Wind Facts

Wind energy facts they don’t want you to know

We have been misled. Benefits are overstated and environmental/economic costs greatly understated. So what are the problems? Here are some links to get you started on your own research.

  • Wind turbines produce very little electricity.
    Turbine output is intermittent, highly volatile andlargely unpredictable. The U.S. had total generating capacity of 13,885 megawatts (MW) as of September 30, 2006. That sounds like a lot of electricity, but if these turbines average a generous 27% of their rated capacity, that’s less than one-half of 1% of the electricity produced in the U.S. during 2003.
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  • Wind farms do not stop the need for reliable generating capacity.
    Reliable generating capacity must always be available to “back up” unreliable wind energy. New capacity will have to be added as electricity demand increases whether or not turbines are built. This could mean that you will pay twice — once for expensive wind projects and again for reliable generating capacity.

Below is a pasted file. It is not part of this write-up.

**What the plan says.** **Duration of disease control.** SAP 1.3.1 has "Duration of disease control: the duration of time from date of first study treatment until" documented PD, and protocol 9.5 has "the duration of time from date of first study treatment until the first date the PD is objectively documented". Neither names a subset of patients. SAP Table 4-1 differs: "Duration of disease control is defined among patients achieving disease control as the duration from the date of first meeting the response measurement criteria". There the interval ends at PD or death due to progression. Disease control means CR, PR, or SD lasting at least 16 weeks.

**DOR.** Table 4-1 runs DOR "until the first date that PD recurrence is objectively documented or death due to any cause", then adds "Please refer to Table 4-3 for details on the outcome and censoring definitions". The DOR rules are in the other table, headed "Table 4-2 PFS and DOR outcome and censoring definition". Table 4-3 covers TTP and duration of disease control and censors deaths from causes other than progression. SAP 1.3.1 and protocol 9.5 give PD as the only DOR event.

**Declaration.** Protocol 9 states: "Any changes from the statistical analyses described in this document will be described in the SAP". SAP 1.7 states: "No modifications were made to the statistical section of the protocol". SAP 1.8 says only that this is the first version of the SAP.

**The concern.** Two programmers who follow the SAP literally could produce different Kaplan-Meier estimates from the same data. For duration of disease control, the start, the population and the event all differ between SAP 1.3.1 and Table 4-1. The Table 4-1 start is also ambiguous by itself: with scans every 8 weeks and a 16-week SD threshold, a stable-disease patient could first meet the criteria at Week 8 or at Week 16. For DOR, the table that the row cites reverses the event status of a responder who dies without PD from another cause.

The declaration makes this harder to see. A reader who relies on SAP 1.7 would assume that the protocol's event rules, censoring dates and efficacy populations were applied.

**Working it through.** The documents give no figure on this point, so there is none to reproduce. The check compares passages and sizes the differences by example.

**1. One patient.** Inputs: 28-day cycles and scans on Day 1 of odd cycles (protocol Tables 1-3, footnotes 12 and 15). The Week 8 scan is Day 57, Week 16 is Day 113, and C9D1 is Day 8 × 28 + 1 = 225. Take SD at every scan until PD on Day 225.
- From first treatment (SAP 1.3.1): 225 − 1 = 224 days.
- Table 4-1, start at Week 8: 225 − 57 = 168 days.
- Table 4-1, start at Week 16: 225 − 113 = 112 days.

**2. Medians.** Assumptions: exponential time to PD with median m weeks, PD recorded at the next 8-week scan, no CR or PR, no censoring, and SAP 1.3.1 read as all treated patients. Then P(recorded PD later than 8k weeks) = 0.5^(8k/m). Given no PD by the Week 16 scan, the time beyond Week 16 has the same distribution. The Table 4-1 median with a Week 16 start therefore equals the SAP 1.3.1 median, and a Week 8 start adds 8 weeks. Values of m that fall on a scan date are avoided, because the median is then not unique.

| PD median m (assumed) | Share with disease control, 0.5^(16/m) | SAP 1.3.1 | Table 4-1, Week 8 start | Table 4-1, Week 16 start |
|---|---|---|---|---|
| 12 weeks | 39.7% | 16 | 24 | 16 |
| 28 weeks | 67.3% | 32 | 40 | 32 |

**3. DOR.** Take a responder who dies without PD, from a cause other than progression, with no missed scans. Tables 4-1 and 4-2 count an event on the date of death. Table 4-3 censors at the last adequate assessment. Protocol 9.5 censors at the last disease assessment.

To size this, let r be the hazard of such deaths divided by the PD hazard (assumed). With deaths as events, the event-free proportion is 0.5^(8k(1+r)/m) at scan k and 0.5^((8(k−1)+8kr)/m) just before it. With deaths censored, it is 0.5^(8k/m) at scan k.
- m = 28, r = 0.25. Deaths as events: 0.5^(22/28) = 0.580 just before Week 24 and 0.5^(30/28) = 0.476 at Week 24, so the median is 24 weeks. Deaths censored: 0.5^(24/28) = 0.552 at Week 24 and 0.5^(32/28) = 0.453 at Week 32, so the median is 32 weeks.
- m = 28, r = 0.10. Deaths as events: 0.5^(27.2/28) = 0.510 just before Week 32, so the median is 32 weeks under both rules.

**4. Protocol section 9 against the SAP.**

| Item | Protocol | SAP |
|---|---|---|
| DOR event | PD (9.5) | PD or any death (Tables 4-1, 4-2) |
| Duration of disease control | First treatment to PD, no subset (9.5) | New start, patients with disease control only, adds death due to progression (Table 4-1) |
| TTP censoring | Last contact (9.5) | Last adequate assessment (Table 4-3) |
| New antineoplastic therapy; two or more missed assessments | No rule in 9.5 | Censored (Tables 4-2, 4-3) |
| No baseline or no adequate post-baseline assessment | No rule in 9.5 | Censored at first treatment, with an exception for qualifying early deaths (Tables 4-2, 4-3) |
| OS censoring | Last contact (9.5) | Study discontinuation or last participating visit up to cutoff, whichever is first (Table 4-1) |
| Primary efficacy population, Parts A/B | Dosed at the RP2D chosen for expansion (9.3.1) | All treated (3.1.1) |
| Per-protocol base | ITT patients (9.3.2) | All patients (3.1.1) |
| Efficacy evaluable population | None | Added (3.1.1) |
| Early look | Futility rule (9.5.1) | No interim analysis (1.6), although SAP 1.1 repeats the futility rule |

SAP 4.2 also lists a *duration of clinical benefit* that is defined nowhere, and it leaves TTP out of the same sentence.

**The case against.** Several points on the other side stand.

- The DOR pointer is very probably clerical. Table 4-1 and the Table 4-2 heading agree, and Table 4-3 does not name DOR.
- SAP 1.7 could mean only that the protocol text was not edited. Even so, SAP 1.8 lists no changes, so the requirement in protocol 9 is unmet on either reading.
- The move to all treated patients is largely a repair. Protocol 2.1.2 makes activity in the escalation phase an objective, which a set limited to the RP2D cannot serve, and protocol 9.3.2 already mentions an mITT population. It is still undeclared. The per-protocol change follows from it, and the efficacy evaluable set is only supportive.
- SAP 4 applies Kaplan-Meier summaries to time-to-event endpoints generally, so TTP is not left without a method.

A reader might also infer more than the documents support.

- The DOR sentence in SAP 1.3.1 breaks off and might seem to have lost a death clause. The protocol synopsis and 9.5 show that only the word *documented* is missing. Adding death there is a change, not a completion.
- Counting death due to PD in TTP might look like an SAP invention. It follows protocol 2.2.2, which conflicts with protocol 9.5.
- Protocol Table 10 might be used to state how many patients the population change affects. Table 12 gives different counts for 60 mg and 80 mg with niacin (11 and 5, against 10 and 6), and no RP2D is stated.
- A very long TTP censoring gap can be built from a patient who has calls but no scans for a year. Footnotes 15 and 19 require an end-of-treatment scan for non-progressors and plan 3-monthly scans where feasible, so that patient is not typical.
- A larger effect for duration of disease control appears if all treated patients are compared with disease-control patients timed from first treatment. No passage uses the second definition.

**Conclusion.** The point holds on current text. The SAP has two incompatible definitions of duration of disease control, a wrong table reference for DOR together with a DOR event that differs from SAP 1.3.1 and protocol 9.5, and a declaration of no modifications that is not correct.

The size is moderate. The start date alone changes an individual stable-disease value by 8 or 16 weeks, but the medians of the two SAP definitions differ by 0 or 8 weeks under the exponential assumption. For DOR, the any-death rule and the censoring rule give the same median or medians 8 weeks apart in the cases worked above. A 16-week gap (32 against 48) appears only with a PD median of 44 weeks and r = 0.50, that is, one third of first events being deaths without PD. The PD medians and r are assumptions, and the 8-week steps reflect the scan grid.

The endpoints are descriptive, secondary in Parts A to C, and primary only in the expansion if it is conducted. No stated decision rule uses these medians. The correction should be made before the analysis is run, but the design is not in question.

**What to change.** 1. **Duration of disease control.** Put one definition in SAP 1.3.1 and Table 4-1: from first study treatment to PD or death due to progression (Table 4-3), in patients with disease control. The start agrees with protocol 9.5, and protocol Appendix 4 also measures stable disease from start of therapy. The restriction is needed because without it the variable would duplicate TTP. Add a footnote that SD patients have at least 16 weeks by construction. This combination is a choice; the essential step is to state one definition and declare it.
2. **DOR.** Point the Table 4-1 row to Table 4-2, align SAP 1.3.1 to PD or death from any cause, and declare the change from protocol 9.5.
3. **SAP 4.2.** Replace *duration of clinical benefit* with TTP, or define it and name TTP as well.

• Large costs for “wind farms” are shifted to ordinary taxpayers and electric customers. Subsidies, tax breaks, R&D funding, state payments to developers, guaranteed markets from mandated “renewable portfolio standards” and mandated purchases of “green electricity” by government agencies, and states requiring utilities to offer “green” electricity at higher prices keep this venture green … for investors.
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  • Turbines present serious health risks.
    Besides blade thump and the low-frequency hum, wind turbines present serious health concerns. Nina Pierpont, M.D., board-certified pediatrician licensed in New York, has discovered such problems as elevated blood pressure, increased stress hormones, disturbed sleep and breathing, problems for those with motion sickness and vertigo/strobe problems for those with seizure disorders.
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